A more meaningful measure of inequality comes from an examination of spending. On Wednesday the Labor Department presented 2009 data on consumer spending, based on income quintiles, or fifths. This analysis shows that economic inequality has not increased, contrary to what the levelers contend.

Differences in per-person spending from the lowest income fifth to the highest are not dramatically different from 20 years ago. These measures of spending show less inequality than do measures of income.

These data are important because the mirage of expanding income inequality is being touted by some Democrats as an excuse for tax increases on upper-income people, and to justify to Americans a European-style social contract of higher government spending and taxes.

That's the main battle between Republicans and Democrats in the November 2 congressional election. Republicans want to keep current tax rates to encourage businesses to expand and hire workers. Democrats want to raise taxes for the top two brackets, and point to rising income inequality as justification.

The Democrats say they would use the additional tax revenue to shrink the budget deficit, but inevitably some of that additional revenue would be spent on programs that redistribute income.

The Labor Department data, which are published every year, track spending by income group. Spending is vital because it determines our current standard of living and our confidence in the future. It shows how much purchasing power Americans have. The usual pretax measures of income, on which most inequality studies are based, don't show how much purchasing power some Americans have because they omit other benefits, and so don't provide an accurate measure of purchasing power inequality.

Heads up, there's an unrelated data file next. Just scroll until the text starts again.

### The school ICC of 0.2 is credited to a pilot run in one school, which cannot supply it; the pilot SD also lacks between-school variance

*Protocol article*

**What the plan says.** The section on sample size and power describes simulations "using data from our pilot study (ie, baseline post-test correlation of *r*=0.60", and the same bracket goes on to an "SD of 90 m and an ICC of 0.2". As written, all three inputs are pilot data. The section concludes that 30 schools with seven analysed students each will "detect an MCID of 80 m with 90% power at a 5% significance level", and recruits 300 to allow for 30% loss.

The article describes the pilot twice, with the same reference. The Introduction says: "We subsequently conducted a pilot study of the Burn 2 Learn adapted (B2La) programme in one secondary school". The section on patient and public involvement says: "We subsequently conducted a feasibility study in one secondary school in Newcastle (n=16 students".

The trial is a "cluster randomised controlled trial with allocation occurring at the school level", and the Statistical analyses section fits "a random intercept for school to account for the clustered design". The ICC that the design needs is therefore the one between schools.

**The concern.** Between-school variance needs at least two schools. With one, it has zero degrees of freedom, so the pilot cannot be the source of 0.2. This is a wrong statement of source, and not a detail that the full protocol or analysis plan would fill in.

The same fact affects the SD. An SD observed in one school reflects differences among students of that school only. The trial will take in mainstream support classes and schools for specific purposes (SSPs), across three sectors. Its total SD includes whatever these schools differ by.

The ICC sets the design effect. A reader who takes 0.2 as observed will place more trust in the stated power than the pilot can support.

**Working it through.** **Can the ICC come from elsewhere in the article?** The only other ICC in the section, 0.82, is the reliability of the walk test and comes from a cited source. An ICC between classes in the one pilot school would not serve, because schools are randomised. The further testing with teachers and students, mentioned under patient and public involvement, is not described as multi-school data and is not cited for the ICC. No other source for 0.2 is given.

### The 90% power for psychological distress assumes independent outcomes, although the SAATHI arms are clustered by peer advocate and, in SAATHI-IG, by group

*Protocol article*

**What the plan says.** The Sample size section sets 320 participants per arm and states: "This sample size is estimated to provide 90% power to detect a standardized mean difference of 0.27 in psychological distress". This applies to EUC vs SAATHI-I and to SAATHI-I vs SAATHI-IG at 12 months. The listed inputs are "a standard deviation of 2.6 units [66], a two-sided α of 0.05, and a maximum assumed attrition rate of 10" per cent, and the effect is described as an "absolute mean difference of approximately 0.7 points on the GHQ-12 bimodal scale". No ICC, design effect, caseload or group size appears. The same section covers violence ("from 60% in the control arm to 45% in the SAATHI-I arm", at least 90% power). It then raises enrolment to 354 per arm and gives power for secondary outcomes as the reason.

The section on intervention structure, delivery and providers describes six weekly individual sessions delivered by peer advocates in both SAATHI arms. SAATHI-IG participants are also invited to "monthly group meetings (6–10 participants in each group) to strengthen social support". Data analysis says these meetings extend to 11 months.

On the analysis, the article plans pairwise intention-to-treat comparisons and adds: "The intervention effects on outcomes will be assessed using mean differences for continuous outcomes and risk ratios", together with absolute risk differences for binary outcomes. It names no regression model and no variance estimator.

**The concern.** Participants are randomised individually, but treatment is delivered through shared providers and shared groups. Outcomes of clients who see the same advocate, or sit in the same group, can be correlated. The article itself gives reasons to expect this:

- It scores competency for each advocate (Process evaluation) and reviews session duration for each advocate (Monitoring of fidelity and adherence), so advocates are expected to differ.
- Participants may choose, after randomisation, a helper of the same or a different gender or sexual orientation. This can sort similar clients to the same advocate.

Further, income quintiles have different demographic characteristics, so comparisons of quintiles can be misleading. In 2009, households in the lowest fifth had an average of 1.7 people, and in half these households there were no earners. The highest fifth, however, had 3.1 persons per household, with 2.0 earners.

Household size at the bottom has been shrinking faster than at the top, adding to a false perception of inequality. Over the past 20 years, the size of households in the bottom quintile has declined by 5.6% and the middle quintile by 3.8%, whereas the size of the top-quintile household has been unchanged. This is due not only to the increased longevity of today's seniors, but also to the higher numbers of divorced couples and single-parent households.

Calculating spending on a per-person basis (these are my calculations, from the official data) produces comparable measures. The average annual spending for a household in the lowest quintile was $21,611, or $12,712 per person. In contrast, the average spending for a household in the top quintile was $94,244, or $30,401 per person.

On a per person basis, the new Labor Department numbers show that in 2009 households in the top fifth of the income distribution spent 2.4 times the amount spent by the bottom quintile. That, Professor Reich might note, was about the same as 20 years ago. The top quintile spent 1.8 times what the middle quintile spent per person. And that ratio has not been increasing.